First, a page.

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Condemned 2: Bloodshot Review.

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Condemned 2: Bloodshot

The first Condemned came out alongside the launch of the Xbox 360. When I played it I found myself completely immersed in it's visceral blend of the survival horror and first person shooter genres. The inclusion of first person melee and lack of ammo for the guns made the game a bit slower than most, but this worked well because it added to the claustrophobia and sense of dread the game instilled.

I had been waiting for Condemned 2 since I finished that games rather vague ending, hoping for answers to the many questions that game presented. Now, I find myself waiting for Condemned 3 to get any real answers.

Condemned 2 is not a complete loss. The developers made many improvements that make it a vastly better game than the first one. The combat is deeper and quicker. Enemies are more varied and have better artificial intelligence. The graphics have a good, if not huge, upgrade.

Still, with all these improvements, many mistakes were made with concerns to the pacing of the game, and the way to story is portrayed.

 Condemned 2: Bloodshot

Condemned 2 drops you right into events, without any real set-up for players who may have missed the first game. Add to this mistake the fact that what is going on is so vaguely explained that players might just find themselves lost as to the motivation behind the main character. Because of this lack of clarity the game simply ends up being the events taking place. Any deeper meaning or sense of an overriding plot get lost and what remains is the equivalent of walking through a house of horrors.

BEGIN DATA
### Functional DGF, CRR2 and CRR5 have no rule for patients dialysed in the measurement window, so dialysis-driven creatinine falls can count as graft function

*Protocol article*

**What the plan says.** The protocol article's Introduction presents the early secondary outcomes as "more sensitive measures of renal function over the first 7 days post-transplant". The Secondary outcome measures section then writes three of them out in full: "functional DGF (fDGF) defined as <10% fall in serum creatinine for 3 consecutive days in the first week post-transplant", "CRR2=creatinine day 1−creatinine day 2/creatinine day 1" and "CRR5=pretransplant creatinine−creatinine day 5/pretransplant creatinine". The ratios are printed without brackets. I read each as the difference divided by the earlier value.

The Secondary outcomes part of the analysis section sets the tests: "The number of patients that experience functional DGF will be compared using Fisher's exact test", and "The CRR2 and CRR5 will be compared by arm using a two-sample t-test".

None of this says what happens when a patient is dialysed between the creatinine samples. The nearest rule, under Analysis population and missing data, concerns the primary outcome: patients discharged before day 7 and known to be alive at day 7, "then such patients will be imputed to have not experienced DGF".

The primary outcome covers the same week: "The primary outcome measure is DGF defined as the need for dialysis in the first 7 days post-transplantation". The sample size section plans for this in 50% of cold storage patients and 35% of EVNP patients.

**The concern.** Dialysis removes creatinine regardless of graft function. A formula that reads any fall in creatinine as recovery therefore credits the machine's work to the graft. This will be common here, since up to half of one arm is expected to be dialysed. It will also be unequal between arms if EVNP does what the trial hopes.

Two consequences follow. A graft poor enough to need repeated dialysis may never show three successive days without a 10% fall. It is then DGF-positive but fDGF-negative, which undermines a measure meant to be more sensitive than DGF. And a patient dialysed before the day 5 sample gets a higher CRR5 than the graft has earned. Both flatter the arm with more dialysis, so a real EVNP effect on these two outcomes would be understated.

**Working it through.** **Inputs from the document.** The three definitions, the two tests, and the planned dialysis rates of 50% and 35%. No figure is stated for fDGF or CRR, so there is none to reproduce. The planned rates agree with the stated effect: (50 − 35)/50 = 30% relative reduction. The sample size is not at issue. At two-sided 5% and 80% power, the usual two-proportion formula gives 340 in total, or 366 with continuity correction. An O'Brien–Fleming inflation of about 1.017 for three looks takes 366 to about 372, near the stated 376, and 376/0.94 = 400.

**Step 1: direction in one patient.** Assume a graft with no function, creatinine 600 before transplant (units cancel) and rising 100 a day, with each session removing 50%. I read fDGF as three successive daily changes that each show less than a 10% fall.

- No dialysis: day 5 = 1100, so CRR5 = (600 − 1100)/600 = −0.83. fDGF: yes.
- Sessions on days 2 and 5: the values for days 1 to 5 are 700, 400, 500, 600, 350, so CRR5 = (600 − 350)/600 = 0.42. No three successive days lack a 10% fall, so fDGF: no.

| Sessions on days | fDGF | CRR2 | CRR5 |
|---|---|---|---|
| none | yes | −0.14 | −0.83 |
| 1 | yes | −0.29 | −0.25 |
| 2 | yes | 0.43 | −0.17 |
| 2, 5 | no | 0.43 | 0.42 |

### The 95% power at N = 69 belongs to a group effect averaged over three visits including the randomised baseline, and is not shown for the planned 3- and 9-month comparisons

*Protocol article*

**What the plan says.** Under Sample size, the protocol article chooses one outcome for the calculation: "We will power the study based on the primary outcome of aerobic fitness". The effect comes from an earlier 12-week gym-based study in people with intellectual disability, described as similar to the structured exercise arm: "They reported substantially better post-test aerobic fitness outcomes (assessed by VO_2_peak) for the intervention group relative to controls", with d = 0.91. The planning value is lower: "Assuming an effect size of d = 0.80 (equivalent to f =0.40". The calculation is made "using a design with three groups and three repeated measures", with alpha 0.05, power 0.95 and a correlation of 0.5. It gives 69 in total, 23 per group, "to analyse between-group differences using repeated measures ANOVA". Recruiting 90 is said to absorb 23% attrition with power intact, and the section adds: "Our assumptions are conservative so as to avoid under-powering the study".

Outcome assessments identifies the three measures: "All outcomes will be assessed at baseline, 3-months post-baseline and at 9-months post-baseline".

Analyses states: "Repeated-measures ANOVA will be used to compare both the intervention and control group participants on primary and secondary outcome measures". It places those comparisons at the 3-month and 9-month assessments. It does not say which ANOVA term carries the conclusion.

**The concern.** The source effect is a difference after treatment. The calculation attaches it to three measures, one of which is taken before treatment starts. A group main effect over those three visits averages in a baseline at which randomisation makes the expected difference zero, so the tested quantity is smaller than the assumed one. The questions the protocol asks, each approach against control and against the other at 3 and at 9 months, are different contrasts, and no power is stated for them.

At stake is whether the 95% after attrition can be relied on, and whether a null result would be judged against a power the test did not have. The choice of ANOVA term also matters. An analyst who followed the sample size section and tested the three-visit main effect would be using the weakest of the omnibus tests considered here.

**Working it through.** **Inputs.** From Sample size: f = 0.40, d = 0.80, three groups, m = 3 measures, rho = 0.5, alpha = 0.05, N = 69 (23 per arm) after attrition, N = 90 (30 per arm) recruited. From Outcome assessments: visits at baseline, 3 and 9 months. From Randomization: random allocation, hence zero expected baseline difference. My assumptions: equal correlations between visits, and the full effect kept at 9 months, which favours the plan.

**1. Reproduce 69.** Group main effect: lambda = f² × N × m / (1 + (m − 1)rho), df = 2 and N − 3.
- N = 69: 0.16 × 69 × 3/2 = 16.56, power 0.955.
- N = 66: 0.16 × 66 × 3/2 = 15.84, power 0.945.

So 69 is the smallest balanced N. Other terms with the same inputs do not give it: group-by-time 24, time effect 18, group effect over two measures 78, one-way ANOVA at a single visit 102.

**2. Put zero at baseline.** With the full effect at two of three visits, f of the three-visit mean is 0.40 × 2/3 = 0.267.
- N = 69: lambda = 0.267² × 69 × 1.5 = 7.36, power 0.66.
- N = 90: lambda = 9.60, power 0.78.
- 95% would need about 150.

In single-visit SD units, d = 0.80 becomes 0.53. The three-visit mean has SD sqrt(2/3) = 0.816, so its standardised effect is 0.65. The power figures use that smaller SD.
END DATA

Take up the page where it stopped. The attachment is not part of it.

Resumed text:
Condemned 2: Bloodshot

Things get much better midway through the game, but my fear is that many players will have given up on it long before things turn around. This is a shame, because anyone who does give up on Condemned 2 will be missing out on one of the scariest encounters ever in a video game. Nothing beats the combination of a rabid bear and a run down cabin.

The game is relatively short at only about ten hours, and the addition of online multiplayer will probably not extend the life of this game for most gamers. It feels rather tacked on and at this late date does not have many other players online to play with.

 Condemned 2: Bloodshot

Condemned 2 was a great rental for fans of the first game at launch, but the numerous problems contained in the game made the $60 price tag a little too steep. Now does seem like a much better time to try this game out. The price is hovering around $20 for a new copy, and you can pay even less if you don't have any quibbles about buying used games.

Condemned 2  might leave you wishing that the developers had spent some time making the game good from front to back, but you are at least guaranteed a few scares. I really hope the developers of this game can keep the improvements this game makes as far as gameplay, but add in a story that is worth caring about for the next game… If there is a next game.

Developer Monolith has proven that they can make dark, scary games that have cool gameplay innovations. What they have not proven is that they can make a clear and concise story to buoy all the hard work their artists, level designers and scripting programmers put into each game. Maybe if the company hired a few good writers their titles could step up to the next level. As they stand now Monolith is a good developer that has yet to make a truly AAA game.

While I enjoy both the Fear and Condemned series, it might just be time for Monolith to return to square one and start things fresh in a new series not bogged down by past failures.